The Community is a fellowship wherein each man & woman should find a place of significant service & creative living

  Grovehill, Piccotts End, Woodhall Farm and Phoenix

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Churches, Community Centres

The Quakers 1667 onwards

 

The Quakers' Christian principles brought them into conflict with the Church of England which was dominant in the town. From 1667 they held their meeting at Cross Lane Meeting House which is at Wood End, where Cherry Trees Lane (not Three Cherry Trees Lane) joins the Redbourn Road until 1718 when they built the Meeting House above the High Street. The established church would not allow them to bury their dead in the consecrated ground of St Mary's Church and so they bought and consecrated land beside the Meeting House. As the DBC look for suitable fields for the planned expansion of the town they have found that this field, to this day marked Meeting House Field, is protected.

 

Many of the great ironmasters at this time were Quakers, and the Quaker Cranstone family set up the Cranstone foundry at one time they using an old Meeting House as a foundry for heavy farm goods. Much later the foundry was taken over by Hemel Hempstead Engineering whose foundry specialised in fine engineering parts and moved to Cupid Green.

 

Cupid Green Church, St Agnell's Lane was built in 1936 and rededicated in 1986. Click on the button to read more

 

 

The Church of the Resurrection and the Community Centre

 

 

 

 

 

 

 

 

 

 

 

 

 

 

An important aspect of building a new community is finding places in which people can meet and worship.

 

The Church of the Resurrection and the Community Centre were designed and built to meet these needs. Many people had left familiar churches behind; some were newlywed, some had young babies, children and teenagers and all missed having a place where they could join together with new friends and many wanted somewhere to share worship.

 

People who came to live in Grovehill came from many different church experiences. The Methodist church made them welcome but it was decided that the new church should be Ecumenical, that is, of shared denomination. Churches which already existed in the town began to think about the needs of these new people moving in.

 

 

     

 

                                           

 

 

 

 

 

 

 

 

 

 

 

 

 

An aerial view of Grovehill Community Centre and the Church of the Resurrection. The car park for the Henry Wells Square shops can be seen on the centre left

 

The Anglican vicar, Alan Naylor Smith, and the Baptist and Free Church minister, Hugh Cross were both very active, and the Roman Catholic Father Harry Hamell flying around on a small motorbike with straps of his much too small helmet flying round was a familiar sight.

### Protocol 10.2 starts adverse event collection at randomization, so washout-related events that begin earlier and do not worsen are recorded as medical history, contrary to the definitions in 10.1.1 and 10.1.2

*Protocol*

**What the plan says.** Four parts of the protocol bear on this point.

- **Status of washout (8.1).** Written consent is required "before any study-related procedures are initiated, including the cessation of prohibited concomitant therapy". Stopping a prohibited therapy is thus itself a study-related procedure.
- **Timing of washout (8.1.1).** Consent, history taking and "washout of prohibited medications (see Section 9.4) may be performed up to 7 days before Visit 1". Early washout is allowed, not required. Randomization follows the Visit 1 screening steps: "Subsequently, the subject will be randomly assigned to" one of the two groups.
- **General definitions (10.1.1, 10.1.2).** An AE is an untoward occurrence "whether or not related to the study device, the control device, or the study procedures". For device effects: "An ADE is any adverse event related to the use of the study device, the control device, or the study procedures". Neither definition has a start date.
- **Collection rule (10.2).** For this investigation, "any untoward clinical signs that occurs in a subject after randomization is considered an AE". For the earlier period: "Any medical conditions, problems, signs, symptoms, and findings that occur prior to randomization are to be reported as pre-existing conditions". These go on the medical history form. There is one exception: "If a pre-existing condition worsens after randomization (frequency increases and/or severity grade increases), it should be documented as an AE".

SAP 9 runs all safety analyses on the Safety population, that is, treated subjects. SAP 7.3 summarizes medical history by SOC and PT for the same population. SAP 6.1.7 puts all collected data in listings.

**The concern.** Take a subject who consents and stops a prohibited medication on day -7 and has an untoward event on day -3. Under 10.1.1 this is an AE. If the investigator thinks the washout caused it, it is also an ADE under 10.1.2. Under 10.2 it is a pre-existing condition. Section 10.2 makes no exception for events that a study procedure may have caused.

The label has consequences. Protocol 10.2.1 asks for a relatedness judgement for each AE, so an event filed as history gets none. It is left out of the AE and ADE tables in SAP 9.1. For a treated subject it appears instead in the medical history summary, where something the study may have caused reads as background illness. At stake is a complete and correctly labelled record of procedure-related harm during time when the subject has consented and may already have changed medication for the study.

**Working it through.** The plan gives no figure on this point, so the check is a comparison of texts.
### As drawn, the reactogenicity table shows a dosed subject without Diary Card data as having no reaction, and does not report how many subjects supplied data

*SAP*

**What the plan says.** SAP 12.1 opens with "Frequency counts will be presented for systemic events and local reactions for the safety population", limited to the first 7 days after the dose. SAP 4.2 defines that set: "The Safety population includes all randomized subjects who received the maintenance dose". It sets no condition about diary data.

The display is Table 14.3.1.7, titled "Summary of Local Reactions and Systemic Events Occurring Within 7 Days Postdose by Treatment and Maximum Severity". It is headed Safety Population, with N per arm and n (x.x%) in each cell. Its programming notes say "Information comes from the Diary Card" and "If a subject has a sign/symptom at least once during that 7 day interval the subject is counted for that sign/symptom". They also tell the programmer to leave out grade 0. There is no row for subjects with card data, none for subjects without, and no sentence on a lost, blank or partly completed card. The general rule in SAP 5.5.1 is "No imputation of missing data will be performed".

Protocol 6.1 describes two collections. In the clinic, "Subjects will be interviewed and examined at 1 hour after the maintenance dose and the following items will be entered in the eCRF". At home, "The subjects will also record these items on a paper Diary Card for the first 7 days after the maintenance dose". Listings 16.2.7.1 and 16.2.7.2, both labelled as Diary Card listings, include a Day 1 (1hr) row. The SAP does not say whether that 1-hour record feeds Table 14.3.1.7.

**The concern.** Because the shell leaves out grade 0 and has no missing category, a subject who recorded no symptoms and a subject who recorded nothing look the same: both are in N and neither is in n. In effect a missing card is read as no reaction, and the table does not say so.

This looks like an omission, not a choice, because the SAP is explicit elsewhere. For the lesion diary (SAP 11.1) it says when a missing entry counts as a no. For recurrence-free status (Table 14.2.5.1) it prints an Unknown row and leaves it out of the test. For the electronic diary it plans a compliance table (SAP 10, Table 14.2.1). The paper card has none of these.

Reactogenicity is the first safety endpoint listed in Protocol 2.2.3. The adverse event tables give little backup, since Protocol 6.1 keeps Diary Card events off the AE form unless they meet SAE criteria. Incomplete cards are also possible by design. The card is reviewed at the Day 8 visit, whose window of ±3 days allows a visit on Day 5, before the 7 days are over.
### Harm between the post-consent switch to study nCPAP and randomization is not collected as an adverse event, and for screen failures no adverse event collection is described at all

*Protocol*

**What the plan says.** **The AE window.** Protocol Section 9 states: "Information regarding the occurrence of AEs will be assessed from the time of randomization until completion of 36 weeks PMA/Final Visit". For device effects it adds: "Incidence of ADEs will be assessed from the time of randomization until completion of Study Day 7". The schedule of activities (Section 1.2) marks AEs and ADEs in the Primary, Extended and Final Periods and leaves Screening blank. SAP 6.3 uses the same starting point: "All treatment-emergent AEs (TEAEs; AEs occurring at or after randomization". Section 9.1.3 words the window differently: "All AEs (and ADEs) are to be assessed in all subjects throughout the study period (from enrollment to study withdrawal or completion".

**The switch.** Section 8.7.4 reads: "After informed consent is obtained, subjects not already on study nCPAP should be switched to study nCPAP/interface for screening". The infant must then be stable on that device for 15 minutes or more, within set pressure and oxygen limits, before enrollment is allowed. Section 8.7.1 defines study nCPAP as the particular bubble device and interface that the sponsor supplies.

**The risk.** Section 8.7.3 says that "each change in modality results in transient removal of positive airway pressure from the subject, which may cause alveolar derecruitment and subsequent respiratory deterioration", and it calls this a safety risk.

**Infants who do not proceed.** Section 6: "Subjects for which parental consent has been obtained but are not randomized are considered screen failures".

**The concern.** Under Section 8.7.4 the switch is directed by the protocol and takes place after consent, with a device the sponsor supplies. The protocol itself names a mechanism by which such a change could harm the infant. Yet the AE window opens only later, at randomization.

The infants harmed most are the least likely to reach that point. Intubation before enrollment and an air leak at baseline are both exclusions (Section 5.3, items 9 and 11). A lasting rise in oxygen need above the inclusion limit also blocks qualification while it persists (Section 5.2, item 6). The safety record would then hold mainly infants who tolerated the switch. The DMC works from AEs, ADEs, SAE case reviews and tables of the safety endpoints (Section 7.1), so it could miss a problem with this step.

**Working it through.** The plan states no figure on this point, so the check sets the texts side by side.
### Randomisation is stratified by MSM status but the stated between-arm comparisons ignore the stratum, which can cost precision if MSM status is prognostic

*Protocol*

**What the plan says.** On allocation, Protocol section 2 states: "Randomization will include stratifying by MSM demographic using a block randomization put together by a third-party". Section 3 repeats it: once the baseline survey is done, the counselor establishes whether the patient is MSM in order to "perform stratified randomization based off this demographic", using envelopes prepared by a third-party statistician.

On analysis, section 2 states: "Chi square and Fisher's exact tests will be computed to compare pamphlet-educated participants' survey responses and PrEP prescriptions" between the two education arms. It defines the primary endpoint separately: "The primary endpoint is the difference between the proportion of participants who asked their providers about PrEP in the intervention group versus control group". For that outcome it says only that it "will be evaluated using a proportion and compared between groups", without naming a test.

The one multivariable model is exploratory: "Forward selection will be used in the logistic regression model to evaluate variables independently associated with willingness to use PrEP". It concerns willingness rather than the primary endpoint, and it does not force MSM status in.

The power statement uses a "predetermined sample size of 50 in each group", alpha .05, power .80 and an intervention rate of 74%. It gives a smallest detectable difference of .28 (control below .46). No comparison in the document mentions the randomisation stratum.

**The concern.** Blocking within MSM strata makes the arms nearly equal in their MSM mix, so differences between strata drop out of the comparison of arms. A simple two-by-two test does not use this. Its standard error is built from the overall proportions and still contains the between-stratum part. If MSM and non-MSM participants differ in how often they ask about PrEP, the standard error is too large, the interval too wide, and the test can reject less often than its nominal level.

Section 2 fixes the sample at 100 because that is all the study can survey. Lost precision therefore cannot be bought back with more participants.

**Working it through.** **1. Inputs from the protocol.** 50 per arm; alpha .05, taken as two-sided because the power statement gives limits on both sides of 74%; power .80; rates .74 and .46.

Someone recalled that Alan 'spent a great deal of time working with the teenagers'.

 

All were very active in drawing together a community from people who were mostly strangers to each other and to the town.

 

People began to meet in each other's houses and when numbers increased they found two blue builder's huts. Now the church held their services and meetings for young wives, mothers and toddlers, scouts etc and all social life centred around these.

 

One fundraising Christmas Fair held in the hut was so packed that the ladies organising it could only get round to the front by climbing through the window!

 

These blue builder's huts feature large in people's memory as the first centre of the community. They housed the church, the doctor, various health clinics, social groups and were where the first local Meals on Wheels were cooked.

 

The New Youth Club

How the New Youth Club came to be built.

Reminiscence by Alan Naylor.

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The Grovehill Community Centre  

 

It was recognised back in 1972 that the social world was changing with TV and the development of specialist sports but that there was still need for a central and public place for recreation, learning and social interaction. This is the function that the Grovehill Community Centre continues to strive to meet.

Plans to make the Centre, a 'Powerhouse' were discussed.

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The Liberty Christian Centre celebrating at the Community Centre Family Fun Day. They meet at The Astley Cooper School.

 

 

 

 

 

 

 

 

 

 

 

 

 

 

 

 

 

 

 

The Crawley Drive Community Centre is well valued by the local people many of whom are elderly.

 

The Indian Society has a valuable supportive role in the lives of Indian people living in the area, with devotions, music and drumming.

 

 

 

 

 

Comm Cen Worship Time Cupid Green Church Aerial View 3

A Catholic priest, an Anglican clergyman and a Baptist minister were appointed,sometimes joined by a United Reformed Church minister.

 

The Catholic Church had much discussion about their part in an Ecumenical Church and put together a Local Covenant which they have allowed me to include.

 

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Powerhouse Plans The Youth Club - Alan Naylor Catholic Covenant 69/71.